Autonomic Dysfunction in Parkinson’s Disease

Published on January 19, 2015   67 min
0:00
My name is Ron Pfeiffer. I'm a professor and vice chair of the Department of Neurology at the University of Tennessee Health Science Center in Memphis. I have been interested in treating and performing research on patients with Parkinson's disease for almost 40 years. So it's a real delight today to be able to provide an overview of autonomic dysfunction in Parkinson's disease, which is a subject near and dear to my heart.
0:28
Parkinson's disease traditionally has been considered to be a motor disorder, characterized primarily by tremor, rigidity, and bradykinesia, with the later development of postural instability with balance impairment and falling. However, in the past 20 or more years, it's been increasingly recognized that Parkinson's disease contains much more than just motor dysfunction and that there are a broad array of features of Parkinson's disease that have little or nothing to do with motor function or dysfunction. These so-called nonmotor features include abnormalities of sensation, behavioral changes, sleep disorders, fatigue, and for our purposes today, autonomic dysfunction.
1:16
Virtually the entire array of autonomic function can be and is impaired in individuals with Parkinson's disease, including cardiovascular, gastrointestinal, urinary, sexual, and thermoregulatory dysfunction. And in the talk today, we will touch on each of these areas.
1:36
Over a decade ago now, we surveyed our clinic patients using a simple, non-validated questionnaire and found that when one looked at the various aspects of autonomic dysfunction, virtually in every instance, individuals with Parkinson's disease described more symptoms of autonomic dysfunction than did controls, who were primarily spouses. And if you summed those symptoms together, the difference, as you can see over in the right-hand column, became quite striking.
2:12
Much more recently, Khoo and colleagues, utilizing a much larger number of patients and utilizing a validated questionnaire, discovered virtually the same thing, in that individuals with Parkinson's disease demonstrated a markedly increased tendency to have autonomic dysfunction as part of their Parkinsonian picture with involvement of the gastrointestinal tract, urinary tract, sexual function, and cardiovascular function.
2:50
So let's start on our survey with cardiovascular dysfunction.
2:58
It has been clearly demonstrated that in individuals with Parkinson's disease, cardiac sympathetic denervation is present. Orimo and his colleagues demonstrated this quite elegantly utilizing immunohistochemical methods. In the panels at the bottom of this slide, you can see that both in the higher powered picture, C in the lower left, and the lower powered picture, D in the lower right, there is a profuse abundance of yellow fibers that are positive for tyrosine hydroxylase and nuerofilament and thus represent cardiac sympathetic fibers. This contrasts rather starkly with an individual with Parkinson's disease in the two panels above, both at lower and higher power, where these tyrosine hydroxylase-containing fibers are virtually absent, indicating the presence of marked cardiac sympathetic denervation.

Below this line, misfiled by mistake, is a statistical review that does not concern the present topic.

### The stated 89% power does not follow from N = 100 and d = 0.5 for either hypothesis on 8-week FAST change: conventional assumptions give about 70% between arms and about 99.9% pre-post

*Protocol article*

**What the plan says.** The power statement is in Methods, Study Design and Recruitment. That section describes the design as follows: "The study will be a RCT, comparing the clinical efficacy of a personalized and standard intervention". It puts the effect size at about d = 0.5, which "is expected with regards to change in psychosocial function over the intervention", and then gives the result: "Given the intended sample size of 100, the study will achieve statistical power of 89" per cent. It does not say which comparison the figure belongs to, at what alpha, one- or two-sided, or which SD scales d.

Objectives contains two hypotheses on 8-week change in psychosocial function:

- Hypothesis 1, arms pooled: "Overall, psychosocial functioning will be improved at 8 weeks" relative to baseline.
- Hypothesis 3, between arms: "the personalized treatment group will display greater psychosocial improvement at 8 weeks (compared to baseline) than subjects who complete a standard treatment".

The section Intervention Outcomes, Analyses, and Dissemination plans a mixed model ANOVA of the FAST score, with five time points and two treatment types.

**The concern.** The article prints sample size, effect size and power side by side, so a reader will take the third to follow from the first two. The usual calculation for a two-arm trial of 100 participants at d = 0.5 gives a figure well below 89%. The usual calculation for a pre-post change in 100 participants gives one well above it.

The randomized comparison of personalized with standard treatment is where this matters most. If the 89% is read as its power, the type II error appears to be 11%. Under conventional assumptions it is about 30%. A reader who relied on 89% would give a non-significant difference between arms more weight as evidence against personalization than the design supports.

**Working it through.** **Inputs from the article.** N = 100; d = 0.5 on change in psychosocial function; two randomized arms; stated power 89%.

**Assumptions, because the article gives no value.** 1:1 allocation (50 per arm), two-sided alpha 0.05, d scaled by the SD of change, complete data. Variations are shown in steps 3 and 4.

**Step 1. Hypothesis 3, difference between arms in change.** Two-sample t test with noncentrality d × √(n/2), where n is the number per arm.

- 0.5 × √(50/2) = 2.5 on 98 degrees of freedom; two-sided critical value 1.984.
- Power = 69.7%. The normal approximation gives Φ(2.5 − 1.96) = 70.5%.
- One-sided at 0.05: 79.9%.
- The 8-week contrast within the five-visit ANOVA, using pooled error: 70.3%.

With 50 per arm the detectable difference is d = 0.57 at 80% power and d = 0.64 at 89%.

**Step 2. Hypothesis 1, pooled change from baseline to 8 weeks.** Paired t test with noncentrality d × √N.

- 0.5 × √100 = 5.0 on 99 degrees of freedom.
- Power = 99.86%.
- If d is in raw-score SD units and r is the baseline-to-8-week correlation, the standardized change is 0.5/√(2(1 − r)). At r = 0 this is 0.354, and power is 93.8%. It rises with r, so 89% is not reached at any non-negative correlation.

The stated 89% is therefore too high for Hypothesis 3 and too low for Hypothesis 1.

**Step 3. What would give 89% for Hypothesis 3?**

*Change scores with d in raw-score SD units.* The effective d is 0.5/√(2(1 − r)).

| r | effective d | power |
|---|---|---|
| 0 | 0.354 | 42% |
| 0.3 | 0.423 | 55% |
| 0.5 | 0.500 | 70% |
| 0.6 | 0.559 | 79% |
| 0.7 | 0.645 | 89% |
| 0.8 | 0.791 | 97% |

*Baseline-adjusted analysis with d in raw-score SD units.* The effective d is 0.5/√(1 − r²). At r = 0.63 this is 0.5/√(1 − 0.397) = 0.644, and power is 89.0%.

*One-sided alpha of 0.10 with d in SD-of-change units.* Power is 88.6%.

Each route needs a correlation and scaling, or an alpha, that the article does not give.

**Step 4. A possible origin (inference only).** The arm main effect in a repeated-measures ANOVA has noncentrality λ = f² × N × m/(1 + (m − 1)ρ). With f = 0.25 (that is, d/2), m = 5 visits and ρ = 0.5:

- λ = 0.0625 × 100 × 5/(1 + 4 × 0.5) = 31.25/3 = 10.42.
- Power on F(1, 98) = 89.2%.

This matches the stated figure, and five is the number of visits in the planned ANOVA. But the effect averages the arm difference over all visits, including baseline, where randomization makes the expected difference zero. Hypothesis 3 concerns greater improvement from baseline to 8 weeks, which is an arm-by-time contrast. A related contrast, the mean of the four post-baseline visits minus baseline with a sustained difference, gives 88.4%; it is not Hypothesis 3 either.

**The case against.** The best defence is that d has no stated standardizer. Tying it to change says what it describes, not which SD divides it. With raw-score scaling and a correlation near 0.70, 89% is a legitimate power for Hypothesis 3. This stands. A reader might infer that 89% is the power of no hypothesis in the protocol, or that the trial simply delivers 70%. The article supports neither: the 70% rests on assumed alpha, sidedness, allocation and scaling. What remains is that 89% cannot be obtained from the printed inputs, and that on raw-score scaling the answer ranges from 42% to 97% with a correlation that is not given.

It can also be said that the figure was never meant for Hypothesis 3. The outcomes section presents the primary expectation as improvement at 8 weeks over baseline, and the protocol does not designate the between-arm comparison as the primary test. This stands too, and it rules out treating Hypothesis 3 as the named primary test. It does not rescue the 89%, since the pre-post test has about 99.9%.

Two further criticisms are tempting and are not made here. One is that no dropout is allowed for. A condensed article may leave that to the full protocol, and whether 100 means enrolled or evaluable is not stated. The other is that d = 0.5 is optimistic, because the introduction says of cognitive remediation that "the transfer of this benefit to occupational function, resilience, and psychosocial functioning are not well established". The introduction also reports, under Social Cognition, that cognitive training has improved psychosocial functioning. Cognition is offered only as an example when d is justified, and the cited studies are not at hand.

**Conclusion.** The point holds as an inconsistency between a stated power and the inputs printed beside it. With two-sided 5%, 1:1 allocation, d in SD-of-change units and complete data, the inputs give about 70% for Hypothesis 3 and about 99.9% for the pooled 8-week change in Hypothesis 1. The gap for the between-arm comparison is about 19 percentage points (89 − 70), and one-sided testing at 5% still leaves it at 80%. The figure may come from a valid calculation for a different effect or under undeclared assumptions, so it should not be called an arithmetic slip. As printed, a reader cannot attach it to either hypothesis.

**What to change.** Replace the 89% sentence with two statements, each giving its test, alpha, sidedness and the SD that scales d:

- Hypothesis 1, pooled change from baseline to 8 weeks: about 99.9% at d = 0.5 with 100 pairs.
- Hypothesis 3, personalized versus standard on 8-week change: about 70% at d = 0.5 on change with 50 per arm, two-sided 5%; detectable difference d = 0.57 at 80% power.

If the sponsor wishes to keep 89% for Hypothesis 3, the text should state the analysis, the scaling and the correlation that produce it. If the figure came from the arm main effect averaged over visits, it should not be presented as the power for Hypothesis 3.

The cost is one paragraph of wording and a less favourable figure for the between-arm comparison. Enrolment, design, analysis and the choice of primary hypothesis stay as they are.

4:01
This can be evaluated in living individuals with Parkinson's disease by utilizing I-123-metaiodobenzylguanidine, or MIBG, scintigraphy. MIBG is an analog of guanethidine, and it is handled very much like norepinephrine with regard to uptake and storage. Therefore, it can be utilized as a noninvasive assessment of cardiac sympathetic nerve endings. When it is administered to individuals, it is taken up in the heart, and of course, in other tissue, including the liver. And one can then measure the amount of uptake, contrasting it classically with uptake in the mediastinum. In the panel on the left, consider that to be a normal individual. And you can see that there is uptake in the heart, very little uptake in the mediastinum. And one can then make a cardiac-to-mediastinal ratio of MIBG uptake. Those of you with sharp eyes will notice that actually is not a normal individual; that is an individual with multiple system atrophy. And we'll come back to that in future slides. Over on the right is an individual with Parkinson's disease. And you can see that there is markedly less uptake in the heart. And so the heart-to-mediastinal ratio of MIBG uptake would be markedly reduced.
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Autonomic Dysfunction in Parkinson’s Disease

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